Drummer Steve Gorman Exorcises the Black Crowes With Trigger Hippy - Rolling Stone
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How Ex-Black Crowes Drummer Steve Gorman Exorcised Demons With Trigger Hippy

The Crowes’ original drummer revives his Americana collective to release ‘Full Circle and Then Some’

Trigger HippyTrigger Hippy

Steve Gorman and Nick Govrik return with a new Trigger Hippy album and lineup.

Scott Willis*

As the drummer for the Black Crowes for 27 years, Steve Gorman has seen some shit. He recounts a lot of it in his new book Hard to Handle: The Life & Death of the Black Crowes — A Memoir, a backstage tell-all that features more than a few fights between brothers Chris and Rich Robinson.

“‘You’re gonna have to write the book, man.’ That’s something everybody would say to me,” says Gorman, sipping a coffee in a popular Nashville breakfast spot. “And what I said for 25 years was, ‘Well, I would, but nobody would believe it.'”

Obviously he relented, and with the book written, published, and receiving good word-of-mouth for its juicy tales of rock & roll and even rockier relationships, Gorman is happy to put those dysfunctional days with the Crowes behind him. He much prefers the calmer waters of his latest project, the Americana jam-rock-country band Trigger Hippy.

On Friday, the group releases its second album, Full Circle & Then Some — but it’s not exactly the same Trigger Hippy that put out its self-titled debut in 2014.

Along with Gorman and co-founding member, bassist Nick Govrik, Trigger Hippy 2019 features two new members, as well as a more stable foundation. Guitarist Jackie Greene and vocalist Joan Osborne exited the lineup in 2015. “She’s super busy and didn’t have the same level of enthusiasm for a million reasons that all make perfect sense,” Gorman says of the multi-tasking soul singer. “I was laughing because I lost two bands in two years. Chris blew up the [Black Crowes] in ’14 and Trigger Hippy blew up in ’15.”

The amicable exits of Green and Osborne left the future of the band in limbo — until Gorman and Govrik began jamming with singer-guitarist Ed Jurdi of the Texas group Band of Heathens. “Ed was a big part of us doing something again,” he says. With a new core in place, Gorman and Govrik followed a tip from a local record-store owner and club promoter and found singer Amber Woodhouse fronting a cover band at a Nashville honky-tonk. “We watched her sing two songs and went, ‘What the fuck was that?’ She was just great,” Gorman says, “and this album only scratches the surface of what she can do vocally.”

The track “Dandelion” proves Gorman’s point. Woodhouse’s sky-high pipes shake the rafters, as the band lays down a funky rhythm behind her. In lead single “Don’t Want to Bring You Down,” she blends her voice with Jurdi’s and Govrik’s, revealing the group’s secret weapon: call-and-response vocals. But it’s on the LP’s title track where the band preaches its mission statement, or at least that of the at-peace and (mostly) at-rest Gorman: “No more life on the run/we’ve come full circle and then some.”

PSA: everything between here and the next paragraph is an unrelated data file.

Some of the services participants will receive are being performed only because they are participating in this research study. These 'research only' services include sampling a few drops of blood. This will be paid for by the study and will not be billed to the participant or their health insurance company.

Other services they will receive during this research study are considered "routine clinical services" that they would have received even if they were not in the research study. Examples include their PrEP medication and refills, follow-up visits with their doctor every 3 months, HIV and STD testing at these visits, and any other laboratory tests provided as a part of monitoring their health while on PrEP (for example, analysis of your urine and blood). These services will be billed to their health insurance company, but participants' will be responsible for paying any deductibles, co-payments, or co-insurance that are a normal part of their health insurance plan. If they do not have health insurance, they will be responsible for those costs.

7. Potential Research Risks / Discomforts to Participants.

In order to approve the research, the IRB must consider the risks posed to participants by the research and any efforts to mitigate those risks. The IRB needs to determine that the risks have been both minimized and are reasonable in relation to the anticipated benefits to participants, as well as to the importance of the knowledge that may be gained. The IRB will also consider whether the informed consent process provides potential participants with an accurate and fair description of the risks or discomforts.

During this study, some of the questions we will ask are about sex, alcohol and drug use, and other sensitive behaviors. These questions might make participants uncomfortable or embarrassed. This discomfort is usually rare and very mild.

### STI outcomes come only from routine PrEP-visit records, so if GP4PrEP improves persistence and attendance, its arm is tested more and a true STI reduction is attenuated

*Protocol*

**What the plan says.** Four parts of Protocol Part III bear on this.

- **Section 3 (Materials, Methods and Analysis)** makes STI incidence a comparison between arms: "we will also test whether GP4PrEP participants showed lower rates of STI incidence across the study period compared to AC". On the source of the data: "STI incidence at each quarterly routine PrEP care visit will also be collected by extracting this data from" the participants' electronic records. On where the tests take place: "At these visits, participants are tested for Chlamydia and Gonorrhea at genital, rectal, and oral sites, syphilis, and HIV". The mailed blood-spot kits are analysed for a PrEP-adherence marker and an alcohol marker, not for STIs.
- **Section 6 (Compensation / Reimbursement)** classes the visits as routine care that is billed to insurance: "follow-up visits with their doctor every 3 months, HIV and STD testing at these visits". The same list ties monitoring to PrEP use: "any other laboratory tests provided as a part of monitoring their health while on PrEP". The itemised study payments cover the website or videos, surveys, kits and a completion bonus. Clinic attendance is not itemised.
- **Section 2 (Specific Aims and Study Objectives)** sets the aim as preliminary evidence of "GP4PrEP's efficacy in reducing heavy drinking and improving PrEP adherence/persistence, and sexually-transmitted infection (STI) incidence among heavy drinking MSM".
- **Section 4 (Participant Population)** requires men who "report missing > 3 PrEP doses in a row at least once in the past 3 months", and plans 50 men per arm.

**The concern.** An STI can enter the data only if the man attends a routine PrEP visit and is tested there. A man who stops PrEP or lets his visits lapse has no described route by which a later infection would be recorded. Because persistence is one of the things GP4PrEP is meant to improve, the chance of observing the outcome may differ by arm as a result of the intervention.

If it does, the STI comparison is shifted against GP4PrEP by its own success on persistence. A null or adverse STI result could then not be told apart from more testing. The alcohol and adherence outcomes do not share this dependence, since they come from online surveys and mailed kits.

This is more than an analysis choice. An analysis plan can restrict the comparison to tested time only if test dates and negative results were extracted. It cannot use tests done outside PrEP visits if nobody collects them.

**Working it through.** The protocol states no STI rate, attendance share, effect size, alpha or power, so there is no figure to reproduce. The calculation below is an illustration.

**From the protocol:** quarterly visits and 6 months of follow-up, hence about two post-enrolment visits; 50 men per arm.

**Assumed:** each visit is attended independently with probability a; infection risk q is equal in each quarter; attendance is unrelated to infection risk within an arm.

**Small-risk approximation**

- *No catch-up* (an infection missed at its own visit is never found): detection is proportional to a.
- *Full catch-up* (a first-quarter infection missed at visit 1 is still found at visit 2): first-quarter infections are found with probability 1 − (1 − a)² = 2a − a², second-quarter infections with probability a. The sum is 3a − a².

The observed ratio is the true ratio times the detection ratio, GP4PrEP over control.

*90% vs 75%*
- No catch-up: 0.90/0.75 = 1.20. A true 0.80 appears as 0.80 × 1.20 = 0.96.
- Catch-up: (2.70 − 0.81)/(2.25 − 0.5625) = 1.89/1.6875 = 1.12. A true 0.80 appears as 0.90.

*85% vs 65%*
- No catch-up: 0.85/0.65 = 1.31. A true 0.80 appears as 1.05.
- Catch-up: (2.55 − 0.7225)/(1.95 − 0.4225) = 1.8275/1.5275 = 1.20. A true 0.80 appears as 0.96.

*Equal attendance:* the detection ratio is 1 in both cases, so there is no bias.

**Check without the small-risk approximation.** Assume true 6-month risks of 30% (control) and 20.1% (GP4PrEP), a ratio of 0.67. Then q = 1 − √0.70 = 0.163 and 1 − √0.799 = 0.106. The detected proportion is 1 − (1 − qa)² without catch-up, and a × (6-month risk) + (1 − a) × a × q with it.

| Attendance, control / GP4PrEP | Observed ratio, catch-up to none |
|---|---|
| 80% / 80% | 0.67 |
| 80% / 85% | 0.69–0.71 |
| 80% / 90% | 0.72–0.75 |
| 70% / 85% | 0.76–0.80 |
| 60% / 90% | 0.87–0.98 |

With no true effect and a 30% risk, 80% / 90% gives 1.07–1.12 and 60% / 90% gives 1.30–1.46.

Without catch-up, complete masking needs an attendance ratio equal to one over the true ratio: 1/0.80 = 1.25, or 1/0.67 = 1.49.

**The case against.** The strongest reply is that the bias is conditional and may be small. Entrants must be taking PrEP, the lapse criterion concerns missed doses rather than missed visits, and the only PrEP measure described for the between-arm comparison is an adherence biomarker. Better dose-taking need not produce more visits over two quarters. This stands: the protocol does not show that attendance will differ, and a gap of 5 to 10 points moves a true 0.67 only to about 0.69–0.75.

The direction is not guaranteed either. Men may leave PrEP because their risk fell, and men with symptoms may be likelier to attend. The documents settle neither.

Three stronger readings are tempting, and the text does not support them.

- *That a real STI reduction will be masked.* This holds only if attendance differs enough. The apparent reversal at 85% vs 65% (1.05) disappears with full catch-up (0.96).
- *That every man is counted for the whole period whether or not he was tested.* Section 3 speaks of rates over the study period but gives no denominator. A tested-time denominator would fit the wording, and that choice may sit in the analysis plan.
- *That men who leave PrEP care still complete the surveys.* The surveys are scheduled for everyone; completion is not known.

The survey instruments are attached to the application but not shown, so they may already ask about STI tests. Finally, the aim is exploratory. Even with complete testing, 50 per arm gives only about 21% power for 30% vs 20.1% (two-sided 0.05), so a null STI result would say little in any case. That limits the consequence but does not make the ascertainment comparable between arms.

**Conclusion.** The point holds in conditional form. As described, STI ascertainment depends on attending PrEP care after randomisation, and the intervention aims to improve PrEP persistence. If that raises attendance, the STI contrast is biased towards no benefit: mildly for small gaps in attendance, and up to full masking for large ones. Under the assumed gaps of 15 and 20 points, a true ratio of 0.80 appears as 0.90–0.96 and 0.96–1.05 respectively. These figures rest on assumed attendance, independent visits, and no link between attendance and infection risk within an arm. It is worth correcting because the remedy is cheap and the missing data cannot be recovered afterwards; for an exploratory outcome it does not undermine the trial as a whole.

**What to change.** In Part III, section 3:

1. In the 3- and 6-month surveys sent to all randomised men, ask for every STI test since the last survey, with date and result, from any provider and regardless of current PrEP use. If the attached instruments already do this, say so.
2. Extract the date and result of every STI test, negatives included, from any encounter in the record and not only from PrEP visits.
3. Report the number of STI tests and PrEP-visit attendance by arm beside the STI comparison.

Gorman says that unlike his experience in the studio with the Robinsons, making music with Trigger Hippy has been a process built on understanding and compromise.

“The older I get, the more patient I get,” says Gorman, who will take Trigger Hippy on the road into December. “I’ve had too many false starts and I’d rather go much slower and never backtrack.”

He does have one regret about his old band, however: that the Black Crowes didn’t do right by their fans when they called it quits. According to Gorman, the group was to embark on a 25th anniversary tour in honor of their 1990 debut album Shake Your Money Maker, but Chris Robinson quashed it with demands for more money. “The terms were nonnegotiable,” Gorman writes in Hard to Handle. “Give him what he wanted, or he wasn’t coming back.”

Gorman takes a final sip of his coffee. “It’s not a problem to sit across from someone and say, ‘I don’t want to be in a band anymore with you.’ But let’s figure out a way to consciously uncouple, and show respect to what we built together and to all the people who gave us this life,” he says. “We don’t have to agree, but we have to meet in the middle. That’s what any band is. What are you willing to sacrifice for the greater good? The answer to me is a lot; the answer for them is very little.”

In This Article: The Black Crowes


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